We named NordVPN the best VPN overall for its 5,500 server count, broad device and browser support and a host of brilliant features. It supports AES-256 encryption and a Double VPN feature that encrypts data twice for added security. For those interested in using the privacy-focused Tor browser, NordVPN’s Onion Over VPN feature – which connects you to a VPN before routing your traffic through the Tor network – makes this a great choice for a VPN provider. The basic plan is relatively affordable, though its Plus and Complete plans can be slightly pricey.

Surfshark is the VPN for those on a budget, with a much lower monthly cost despite a considerable number of servers and server locations. It also offers the usual secondary features such as split tunnelling, which lets you split your internet traffic into separate VPN-covered and VPN-free streams, though not on iOS devices. Surfshark also lets you run its VPN on an unlimited number of devices, so it’s a good choice for any gadget enthusiast looking to protect all their devices. You’re also getting the same AES-256 encryption standard as the other choices above – and Surfshark and NordVPN are both run by the same company, so you should feel secure with either choice.

Troubleshooting and tips for using a VPN on Roku

When experiencing issues with your Roku VPN, it’s important to check the obvious things first. If you’re experiencing slow internet or your connection drops out entirely, check in your VPN app to examine your connection status. It’s worth disconnecting and reconnecting to a different server location to see if your experience improves – generally, the closer the server is to your actual location, the faster speeds will be.

You may also want to try a different VPN protocol to see if performance improves – you can find these in the settings of your VPN app. Protocols are sets of instructions that determine how the VPN client (your device) connects to the server, and they can vary in security, speed and connection stability. Generally, a provider will choose a protocol by default, but you can pick and choose to see how it affects your VPN experience.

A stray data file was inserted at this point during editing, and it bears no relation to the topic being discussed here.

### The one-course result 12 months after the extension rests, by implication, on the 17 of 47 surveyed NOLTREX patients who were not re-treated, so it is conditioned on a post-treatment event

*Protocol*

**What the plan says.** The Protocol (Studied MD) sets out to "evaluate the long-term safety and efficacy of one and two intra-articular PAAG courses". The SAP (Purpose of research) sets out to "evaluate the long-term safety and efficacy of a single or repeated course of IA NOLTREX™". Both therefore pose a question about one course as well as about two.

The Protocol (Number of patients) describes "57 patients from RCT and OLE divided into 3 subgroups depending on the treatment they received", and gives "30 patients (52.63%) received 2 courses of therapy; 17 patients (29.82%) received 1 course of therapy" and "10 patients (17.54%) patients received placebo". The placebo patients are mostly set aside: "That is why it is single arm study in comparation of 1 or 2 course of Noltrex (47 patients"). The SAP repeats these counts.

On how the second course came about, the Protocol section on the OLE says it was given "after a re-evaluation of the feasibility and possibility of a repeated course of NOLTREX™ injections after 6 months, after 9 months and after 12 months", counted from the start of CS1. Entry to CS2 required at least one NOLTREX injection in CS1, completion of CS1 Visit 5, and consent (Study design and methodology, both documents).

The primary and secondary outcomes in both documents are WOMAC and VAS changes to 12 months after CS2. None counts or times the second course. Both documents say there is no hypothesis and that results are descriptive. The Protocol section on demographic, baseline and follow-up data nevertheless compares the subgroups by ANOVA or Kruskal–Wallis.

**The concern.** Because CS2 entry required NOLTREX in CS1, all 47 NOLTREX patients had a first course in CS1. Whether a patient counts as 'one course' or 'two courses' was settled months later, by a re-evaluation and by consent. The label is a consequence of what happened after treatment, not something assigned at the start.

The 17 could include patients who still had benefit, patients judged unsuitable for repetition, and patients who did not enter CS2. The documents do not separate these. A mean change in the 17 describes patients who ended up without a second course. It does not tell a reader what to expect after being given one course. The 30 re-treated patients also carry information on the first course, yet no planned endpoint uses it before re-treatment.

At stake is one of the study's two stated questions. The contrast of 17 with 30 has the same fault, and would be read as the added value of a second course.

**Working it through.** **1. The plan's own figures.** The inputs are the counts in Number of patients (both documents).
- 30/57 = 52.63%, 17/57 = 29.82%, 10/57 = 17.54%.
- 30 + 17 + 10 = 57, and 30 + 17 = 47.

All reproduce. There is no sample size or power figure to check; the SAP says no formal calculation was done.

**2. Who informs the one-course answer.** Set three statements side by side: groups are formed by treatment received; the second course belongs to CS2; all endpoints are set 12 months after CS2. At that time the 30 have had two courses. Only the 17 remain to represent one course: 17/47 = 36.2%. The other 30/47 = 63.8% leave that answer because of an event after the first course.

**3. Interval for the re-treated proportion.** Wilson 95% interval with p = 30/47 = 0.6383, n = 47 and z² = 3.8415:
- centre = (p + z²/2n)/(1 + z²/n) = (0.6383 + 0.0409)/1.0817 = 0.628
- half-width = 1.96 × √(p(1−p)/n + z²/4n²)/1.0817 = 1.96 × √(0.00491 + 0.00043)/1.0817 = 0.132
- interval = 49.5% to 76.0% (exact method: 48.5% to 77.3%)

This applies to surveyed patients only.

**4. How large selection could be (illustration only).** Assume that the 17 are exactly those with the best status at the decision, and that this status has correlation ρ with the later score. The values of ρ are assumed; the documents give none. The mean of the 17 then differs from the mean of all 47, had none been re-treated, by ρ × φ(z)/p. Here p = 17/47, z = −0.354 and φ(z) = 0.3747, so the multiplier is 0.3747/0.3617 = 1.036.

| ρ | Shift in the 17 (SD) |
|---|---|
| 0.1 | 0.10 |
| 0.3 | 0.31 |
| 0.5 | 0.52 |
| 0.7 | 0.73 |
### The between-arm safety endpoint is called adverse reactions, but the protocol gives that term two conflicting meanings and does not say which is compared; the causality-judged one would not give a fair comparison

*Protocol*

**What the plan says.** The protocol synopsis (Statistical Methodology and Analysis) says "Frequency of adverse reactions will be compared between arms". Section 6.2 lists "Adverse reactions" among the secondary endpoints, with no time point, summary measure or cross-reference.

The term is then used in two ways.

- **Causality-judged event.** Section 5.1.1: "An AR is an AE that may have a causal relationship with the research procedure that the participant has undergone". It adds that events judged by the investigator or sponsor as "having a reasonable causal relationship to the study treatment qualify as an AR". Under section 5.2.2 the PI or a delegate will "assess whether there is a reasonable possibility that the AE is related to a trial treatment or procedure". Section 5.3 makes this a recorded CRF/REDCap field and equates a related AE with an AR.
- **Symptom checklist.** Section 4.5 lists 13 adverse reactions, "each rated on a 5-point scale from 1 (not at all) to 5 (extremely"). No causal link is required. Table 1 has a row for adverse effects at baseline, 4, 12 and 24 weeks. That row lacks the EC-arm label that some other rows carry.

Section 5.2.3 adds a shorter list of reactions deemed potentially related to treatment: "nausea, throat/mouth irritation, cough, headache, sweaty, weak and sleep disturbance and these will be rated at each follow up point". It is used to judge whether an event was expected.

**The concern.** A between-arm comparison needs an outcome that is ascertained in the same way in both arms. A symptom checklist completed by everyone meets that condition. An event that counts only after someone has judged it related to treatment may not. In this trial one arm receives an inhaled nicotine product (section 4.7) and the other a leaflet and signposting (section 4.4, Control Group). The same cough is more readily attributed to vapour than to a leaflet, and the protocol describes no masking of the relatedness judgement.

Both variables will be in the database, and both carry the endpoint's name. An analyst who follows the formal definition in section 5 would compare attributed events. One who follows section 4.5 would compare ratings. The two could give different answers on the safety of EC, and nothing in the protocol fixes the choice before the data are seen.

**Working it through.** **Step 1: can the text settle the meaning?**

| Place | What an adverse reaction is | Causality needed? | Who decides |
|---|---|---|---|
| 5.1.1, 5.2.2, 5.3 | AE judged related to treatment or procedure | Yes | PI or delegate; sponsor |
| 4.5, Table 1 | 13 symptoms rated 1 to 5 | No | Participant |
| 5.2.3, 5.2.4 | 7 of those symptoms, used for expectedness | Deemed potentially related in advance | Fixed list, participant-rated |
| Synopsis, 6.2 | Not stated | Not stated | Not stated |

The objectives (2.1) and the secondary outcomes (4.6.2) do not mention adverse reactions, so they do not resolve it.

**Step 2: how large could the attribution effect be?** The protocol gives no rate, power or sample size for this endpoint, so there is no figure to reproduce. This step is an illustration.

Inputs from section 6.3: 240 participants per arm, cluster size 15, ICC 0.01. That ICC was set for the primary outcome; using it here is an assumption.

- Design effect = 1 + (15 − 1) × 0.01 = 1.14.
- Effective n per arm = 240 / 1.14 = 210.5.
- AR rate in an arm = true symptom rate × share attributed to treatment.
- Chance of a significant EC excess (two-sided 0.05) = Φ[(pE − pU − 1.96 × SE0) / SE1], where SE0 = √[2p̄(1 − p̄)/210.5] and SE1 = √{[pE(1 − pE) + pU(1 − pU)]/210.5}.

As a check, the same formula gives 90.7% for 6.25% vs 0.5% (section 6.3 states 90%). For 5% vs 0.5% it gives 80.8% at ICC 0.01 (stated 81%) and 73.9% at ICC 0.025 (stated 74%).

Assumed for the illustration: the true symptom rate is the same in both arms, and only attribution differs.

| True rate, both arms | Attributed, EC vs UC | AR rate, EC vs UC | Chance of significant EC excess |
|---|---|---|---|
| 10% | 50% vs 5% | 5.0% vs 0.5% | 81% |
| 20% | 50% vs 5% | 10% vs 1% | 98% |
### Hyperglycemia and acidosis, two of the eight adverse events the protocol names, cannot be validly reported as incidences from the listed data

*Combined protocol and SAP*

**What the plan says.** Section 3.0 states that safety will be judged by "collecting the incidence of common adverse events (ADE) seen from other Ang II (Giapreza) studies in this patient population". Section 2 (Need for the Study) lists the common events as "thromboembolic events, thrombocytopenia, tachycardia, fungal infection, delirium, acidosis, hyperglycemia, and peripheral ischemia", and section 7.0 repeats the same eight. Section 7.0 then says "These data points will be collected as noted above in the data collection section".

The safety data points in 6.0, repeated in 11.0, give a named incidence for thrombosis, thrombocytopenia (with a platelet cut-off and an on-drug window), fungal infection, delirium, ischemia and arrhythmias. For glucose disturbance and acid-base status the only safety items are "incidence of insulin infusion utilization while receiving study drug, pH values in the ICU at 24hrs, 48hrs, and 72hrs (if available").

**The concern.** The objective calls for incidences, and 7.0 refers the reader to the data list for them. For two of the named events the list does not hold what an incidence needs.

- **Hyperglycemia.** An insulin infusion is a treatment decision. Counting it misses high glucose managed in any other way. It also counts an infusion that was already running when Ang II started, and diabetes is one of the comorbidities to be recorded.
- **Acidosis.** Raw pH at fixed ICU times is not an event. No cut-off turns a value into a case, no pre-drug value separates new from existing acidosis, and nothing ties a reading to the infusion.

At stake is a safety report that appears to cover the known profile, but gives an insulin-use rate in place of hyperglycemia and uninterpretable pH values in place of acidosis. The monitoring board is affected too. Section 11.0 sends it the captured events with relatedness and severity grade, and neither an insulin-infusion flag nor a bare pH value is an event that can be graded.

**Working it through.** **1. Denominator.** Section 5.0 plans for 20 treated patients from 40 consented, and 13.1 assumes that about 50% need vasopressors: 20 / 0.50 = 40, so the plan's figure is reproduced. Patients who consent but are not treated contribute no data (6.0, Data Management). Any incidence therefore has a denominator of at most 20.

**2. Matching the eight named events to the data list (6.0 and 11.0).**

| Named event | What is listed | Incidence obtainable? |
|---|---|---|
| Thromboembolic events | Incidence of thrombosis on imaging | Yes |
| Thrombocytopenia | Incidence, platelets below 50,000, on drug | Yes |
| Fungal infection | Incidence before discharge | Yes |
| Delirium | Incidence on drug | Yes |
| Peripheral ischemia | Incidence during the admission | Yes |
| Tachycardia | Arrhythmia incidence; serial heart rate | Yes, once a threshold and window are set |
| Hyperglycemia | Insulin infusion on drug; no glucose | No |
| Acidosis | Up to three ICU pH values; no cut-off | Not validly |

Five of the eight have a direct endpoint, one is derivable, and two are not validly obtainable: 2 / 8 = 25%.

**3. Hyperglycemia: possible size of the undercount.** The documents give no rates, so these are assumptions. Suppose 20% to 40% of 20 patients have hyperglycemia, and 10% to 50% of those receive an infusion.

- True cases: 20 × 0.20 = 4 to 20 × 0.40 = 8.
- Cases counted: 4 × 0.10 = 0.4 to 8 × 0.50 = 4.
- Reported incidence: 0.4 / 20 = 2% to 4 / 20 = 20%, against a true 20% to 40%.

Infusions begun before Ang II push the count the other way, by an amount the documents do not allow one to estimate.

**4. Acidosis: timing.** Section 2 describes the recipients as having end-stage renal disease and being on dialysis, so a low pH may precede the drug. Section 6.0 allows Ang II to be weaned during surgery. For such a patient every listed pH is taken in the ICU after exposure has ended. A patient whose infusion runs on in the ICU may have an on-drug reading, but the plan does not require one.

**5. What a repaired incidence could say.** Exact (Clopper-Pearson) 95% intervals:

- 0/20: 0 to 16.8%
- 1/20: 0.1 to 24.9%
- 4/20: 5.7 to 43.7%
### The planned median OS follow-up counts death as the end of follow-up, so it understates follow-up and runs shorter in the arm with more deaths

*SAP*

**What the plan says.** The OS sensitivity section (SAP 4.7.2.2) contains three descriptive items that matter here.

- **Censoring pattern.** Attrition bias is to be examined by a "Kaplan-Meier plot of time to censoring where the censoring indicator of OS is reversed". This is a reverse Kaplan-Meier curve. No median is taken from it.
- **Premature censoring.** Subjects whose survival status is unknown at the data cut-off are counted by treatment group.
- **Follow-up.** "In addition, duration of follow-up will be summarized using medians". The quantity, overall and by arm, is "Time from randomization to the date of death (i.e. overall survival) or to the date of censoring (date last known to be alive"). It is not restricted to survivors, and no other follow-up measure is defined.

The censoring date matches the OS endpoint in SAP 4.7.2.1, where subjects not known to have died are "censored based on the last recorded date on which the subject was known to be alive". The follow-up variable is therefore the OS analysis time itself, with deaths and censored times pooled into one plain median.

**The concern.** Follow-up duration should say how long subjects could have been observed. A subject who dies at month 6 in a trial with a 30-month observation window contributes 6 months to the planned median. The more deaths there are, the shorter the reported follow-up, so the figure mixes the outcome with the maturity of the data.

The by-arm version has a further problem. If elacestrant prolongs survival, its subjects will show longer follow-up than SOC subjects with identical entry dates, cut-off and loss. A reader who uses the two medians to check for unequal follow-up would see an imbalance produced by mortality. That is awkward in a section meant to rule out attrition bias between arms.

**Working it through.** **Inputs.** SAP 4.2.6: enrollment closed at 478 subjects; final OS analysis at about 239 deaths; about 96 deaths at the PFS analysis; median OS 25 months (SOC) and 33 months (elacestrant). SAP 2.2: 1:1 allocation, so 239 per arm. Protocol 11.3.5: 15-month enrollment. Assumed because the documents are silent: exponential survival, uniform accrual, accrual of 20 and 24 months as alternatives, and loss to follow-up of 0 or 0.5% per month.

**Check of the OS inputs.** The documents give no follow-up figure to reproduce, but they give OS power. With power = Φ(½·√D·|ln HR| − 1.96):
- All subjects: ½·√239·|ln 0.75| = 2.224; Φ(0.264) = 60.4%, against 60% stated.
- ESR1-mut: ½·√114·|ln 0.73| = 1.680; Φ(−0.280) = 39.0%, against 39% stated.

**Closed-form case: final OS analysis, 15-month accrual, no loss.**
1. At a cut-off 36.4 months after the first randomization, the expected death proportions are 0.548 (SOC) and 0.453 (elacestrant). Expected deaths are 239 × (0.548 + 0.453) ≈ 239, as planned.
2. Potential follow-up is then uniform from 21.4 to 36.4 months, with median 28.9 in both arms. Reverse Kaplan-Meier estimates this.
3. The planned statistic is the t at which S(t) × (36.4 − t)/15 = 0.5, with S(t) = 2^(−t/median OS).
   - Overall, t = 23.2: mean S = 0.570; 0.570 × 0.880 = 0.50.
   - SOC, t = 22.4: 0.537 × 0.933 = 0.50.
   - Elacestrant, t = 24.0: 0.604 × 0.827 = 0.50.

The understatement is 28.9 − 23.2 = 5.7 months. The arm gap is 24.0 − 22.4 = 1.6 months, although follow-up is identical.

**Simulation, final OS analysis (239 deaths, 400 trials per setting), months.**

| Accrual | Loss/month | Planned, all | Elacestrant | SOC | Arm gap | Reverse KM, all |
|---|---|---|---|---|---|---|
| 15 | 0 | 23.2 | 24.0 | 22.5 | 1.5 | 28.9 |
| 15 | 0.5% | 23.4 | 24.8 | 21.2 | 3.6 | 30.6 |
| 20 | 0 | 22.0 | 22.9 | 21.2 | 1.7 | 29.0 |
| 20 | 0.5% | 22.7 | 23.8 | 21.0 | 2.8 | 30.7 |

We recommend ensuring any hotspot you’re running has a secure password so only you can access the VPN connection from that device. And as ever, if you’re stumped about an issue, you can contact customer service support for your specific VPN provider.

Using a VPN on Roku Frequently asked questions

The Roku platform doesn’t support VPN apps natively, but there is a workaround. If you’re running a VPN on a compatible router and then connect your Roku device to the router’s signal, you’ll still get the benefits of a VPN.

Technically, you can, but we wouldn’t recommend it. Free VPNs offer limited security features and often profit by processing and selling aspects of your data – which is the opposite of what you want a VPN to do.

Short answer: yes, but usually only a little. The layers of encryption mean that data takes slightly longer to transfer between your device and the VPN server, so you may notice a slight speed reduction. However, VPNs can also prevent ISPs from throttling bandwidth for data-hungry activities (such as video streaming), which could increase your streaming speed.